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Song lyrics, political statements and feeling ‘sooo fed up’: how the Facebook status evolved over two decades

Anniversary: Facebook turns 20 this month (Getty)
Anniversary: Facebook turns 20 this month (Getty)

The year is 2007. Unless someone rudely unplugs the modem to make a phone call, the promise of an evening on the internet unfolds before me. Time to log into Facebook and share a life update with several hundred “friends”. How best to sum up my current state of mind? Here goes: “Katie Rosseinsky is addicted to chocolate digestives.”

This post is just one of many banalities from my teenage archive of Facebook statuses. “Katie Rosseinsky is alright,” I reassure my online network in a particularly evocative post. “Katie Rosseinsky is sound,” I declare boldly in another. On one October evening, I’m so excited about going to see Alex Turner’s non-Arctic Monkeys side project The Last Shadow Puppets in concert that I mark the occasion with four separate statuses (they accrue three likes, one from my mum). But it’s not all good times. I also tell my public when I’m “so fed up”, “having a moan!” and even “hating William Gladstone!!!!!” (Victorian prime minister and main character of my History AS-level syllabus).

Looking back, what’s striking is how straightforward and unvarnished these posts seem: they really are just the mundane outpourings of a teenage girl who wasn’t particularly bothered about seeming cool (but definitely needed a bit of sympathy about her history homework). This month marks 20 years since Mark Zuckerberg launched Facebook (or “TheFacebook”, as it was then known) as a way for Ivy League students to connect digitally. Over those two decades, the Facebook status has evolved from a humble, often practical update to a place for over-sharing, humble-bragging, and dubious political statements. At the same time, the way we present ourselves on the internet has changed dramatically.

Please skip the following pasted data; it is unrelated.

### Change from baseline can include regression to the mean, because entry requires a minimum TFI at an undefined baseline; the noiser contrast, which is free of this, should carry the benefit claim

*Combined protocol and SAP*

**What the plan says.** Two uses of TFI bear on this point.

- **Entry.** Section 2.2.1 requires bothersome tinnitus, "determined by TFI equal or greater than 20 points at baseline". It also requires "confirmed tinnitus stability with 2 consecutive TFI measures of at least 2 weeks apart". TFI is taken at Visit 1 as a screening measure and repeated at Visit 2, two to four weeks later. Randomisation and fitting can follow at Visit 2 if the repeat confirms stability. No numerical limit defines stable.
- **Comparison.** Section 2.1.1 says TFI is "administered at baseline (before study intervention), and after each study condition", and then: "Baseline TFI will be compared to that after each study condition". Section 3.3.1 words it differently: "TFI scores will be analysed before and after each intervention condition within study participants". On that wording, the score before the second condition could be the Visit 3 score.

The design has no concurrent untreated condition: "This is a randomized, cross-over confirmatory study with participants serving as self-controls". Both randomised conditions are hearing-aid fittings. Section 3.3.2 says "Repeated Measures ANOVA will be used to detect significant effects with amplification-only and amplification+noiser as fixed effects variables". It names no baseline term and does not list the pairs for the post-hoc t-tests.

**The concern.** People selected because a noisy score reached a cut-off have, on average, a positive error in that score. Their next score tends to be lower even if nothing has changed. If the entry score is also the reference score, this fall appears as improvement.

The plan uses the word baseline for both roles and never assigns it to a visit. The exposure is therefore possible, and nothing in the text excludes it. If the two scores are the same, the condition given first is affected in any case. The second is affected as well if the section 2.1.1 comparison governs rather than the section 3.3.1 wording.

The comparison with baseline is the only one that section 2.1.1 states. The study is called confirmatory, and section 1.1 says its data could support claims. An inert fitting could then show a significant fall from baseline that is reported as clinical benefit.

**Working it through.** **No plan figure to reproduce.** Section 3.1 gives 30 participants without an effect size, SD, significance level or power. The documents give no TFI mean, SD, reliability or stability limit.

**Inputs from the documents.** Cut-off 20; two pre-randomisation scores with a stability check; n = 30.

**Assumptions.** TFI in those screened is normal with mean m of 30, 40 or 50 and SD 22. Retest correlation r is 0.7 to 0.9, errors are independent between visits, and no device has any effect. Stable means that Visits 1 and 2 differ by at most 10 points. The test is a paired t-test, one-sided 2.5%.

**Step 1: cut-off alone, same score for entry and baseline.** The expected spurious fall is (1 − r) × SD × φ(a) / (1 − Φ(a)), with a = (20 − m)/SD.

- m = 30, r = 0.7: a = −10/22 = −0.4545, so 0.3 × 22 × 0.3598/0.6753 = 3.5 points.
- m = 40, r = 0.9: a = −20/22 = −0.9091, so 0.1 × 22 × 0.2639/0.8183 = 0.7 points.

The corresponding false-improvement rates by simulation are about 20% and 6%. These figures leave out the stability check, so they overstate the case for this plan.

In Facebook’s early days, the concept of posting in real time about what you were doing and how you were feeling was pretty novel (although many of us had gotten some practice in beforehand by adorning our MSN Messenger statuses with pointed song lyrics). MySpace, the once-beloved social platform rendered obsolete by Facebook’s arrival, had allowed its users to share “bulletins” with their friends, but these tended to be longer, more rambling posts (and were used mainly to fill out weird surveys and personality quizzes). Plus, they’d disappear into the digital ether after a few days, and no one actually seemed to read them – probably because they were fully occupied with reshuffling their Top Eight friends list more frequently and brutally than a Tory cabinet.

So, for many of us, Facebook marked our first foray into narrating our lives online, to a closed ecosystem of friends, acquaintances and random hangers-on. “It was all very innocent, without any social shaming if [friends] didn’t respond or if no one liked your photo,”  says Dr Gillian Brooks, a senior lecturer in strategic marketing at King’s Business School who has studied social media. “Everyone was so green [because] no one had seen anything like it before.” Initially, the status format forced you to write about yourself in the third person; you couldn’t get rid of the verb “is” after your name, so getting your feelings across often required some grammatical manoeuvring (note: “Katie Rosseinsky is hating William Gladstone!!!!!”).